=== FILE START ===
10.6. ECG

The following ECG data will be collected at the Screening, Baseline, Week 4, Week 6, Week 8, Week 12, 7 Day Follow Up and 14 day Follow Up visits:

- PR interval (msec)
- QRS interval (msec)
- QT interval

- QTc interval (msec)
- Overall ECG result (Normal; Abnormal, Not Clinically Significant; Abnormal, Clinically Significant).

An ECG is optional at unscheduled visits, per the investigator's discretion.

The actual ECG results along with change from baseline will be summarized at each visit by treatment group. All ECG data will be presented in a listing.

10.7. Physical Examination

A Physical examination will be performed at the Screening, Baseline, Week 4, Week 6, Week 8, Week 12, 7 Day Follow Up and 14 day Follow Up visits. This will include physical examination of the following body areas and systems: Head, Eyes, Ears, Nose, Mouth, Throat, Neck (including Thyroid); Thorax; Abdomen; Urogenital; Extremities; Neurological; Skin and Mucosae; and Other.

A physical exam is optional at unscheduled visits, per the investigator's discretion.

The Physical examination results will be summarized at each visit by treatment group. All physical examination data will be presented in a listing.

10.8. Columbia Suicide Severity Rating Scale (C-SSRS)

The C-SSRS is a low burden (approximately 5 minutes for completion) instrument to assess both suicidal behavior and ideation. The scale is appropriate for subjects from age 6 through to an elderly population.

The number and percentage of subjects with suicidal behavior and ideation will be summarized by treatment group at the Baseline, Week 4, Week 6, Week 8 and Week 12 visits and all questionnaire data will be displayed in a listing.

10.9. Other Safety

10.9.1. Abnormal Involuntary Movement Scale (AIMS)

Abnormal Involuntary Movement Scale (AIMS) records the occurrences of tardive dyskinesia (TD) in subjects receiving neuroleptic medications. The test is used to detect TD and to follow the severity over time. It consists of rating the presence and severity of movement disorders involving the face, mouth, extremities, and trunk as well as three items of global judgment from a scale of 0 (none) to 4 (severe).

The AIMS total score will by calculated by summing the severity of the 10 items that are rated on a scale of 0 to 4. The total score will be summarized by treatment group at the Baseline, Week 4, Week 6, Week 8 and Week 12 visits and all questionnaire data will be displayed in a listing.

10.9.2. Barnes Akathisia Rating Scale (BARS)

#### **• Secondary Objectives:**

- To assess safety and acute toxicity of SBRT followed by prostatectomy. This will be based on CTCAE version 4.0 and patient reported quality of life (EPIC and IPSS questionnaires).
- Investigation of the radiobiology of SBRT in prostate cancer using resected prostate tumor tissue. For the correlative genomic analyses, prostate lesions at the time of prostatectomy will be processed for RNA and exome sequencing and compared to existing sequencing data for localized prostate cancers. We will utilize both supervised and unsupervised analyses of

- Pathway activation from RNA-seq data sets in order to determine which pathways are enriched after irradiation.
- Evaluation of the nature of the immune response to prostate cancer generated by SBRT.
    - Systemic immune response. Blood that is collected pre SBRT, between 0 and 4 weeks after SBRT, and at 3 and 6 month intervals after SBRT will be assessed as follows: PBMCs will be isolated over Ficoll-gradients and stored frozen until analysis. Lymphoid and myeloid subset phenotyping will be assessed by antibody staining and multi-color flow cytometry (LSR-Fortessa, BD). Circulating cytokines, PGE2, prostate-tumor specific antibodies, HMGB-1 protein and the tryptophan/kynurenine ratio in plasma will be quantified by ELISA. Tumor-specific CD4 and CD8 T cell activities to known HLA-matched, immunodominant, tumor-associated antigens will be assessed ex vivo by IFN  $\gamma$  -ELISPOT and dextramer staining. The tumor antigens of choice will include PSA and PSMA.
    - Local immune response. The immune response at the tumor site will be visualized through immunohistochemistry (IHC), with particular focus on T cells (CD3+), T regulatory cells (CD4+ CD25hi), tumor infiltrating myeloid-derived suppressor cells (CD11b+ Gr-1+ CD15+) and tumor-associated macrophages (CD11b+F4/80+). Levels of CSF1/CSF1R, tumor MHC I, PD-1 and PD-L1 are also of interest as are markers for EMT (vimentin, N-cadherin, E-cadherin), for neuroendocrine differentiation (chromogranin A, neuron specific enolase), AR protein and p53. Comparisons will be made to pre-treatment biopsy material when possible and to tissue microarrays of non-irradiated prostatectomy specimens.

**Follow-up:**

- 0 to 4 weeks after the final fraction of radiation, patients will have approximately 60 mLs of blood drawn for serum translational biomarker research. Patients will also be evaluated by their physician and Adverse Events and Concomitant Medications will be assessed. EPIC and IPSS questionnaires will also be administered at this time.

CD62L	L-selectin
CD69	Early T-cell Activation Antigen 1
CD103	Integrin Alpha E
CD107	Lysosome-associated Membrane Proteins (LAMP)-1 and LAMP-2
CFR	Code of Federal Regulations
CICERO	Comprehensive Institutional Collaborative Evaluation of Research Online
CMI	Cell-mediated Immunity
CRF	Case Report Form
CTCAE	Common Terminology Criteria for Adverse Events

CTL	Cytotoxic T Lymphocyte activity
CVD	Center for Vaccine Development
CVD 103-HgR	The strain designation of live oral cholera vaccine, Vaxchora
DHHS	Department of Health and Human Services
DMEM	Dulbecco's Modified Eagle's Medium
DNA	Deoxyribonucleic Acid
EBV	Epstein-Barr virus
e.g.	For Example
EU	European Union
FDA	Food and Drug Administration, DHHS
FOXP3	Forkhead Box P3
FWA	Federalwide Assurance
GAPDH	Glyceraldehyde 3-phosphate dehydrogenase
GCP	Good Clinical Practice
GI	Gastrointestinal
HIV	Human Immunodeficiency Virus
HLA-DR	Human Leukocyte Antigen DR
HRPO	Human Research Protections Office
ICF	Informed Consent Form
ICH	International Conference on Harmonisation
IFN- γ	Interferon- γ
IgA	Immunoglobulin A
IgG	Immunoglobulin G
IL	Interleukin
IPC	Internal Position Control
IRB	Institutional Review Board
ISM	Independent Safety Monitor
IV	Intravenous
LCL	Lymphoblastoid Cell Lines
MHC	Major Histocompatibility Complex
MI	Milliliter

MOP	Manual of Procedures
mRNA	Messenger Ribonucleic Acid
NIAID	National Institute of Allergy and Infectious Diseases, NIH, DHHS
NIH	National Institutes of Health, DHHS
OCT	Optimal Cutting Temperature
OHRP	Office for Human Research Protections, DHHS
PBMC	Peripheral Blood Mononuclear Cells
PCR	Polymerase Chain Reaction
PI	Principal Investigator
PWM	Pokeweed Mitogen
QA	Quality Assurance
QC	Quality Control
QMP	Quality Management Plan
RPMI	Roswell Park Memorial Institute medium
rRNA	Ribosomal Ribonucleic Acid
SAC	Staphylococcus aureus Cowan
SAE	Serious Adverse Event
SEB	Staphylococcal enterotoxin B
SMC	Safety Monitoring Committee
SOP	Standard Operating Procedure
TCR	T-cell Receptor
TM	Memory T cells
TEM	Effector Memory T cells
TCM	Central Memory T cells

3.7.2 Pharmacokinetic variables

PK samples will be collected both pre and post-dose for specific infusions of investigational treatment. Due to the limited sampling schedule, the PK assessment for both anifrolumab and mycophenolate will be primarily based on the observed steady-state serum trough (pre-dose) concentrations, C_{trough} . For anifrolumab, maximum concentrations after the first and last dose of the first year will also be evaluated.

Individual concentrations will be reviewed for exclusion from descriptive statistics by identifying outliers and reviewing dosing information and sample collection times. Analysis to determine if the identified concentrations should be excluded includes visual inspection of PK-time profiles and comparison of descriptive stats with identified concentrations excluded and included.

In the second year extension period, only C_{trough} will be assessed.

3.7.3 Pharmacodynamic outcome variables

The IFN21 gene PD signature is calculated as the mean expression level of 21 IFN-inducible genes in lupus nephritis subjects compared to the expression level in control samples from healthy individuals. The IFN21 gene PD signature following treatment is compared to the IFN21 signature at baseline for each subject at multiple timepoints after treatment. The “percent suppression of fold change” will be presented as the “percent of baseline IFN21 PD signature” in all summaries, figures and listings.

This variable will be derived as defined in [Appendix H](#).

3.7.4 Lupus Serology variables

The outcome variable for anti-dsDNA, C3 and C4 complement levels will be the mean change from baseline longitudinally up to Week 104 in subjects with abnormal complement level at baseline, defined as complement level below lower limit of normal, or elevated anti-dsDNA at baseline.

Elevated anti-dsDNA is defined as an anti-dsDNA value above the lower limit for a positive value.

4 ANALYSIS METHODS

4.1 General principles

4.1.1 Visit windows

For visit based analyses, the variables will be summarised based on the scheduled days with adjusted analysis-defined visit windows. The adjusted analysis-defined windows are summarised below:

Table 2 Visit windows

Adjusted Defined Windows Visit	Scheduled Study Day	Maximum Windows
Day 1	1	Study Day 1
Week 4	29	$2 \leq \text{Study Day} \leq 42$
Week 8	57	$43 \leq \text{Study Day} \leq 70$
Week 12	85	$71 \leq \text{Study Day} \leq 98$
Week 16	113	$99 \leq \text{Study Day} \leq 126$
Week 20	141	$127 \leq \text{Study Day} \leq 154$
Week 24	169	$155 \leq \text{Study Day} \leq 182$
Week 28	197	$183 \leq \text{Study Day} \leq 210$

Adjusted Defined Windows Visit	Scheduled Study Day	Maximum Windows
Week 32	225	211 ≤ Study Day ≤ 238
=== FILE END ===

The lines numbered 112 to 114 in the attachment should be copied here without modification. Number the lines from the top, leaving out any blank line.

Week 4	29	$2 \leq \text{Study Day} \leq 42$
Week 8	57	$43 \leq \text{Study Day} \leq 70$
Week 12	85	$71 \leq \text{Study Day} \leq 98$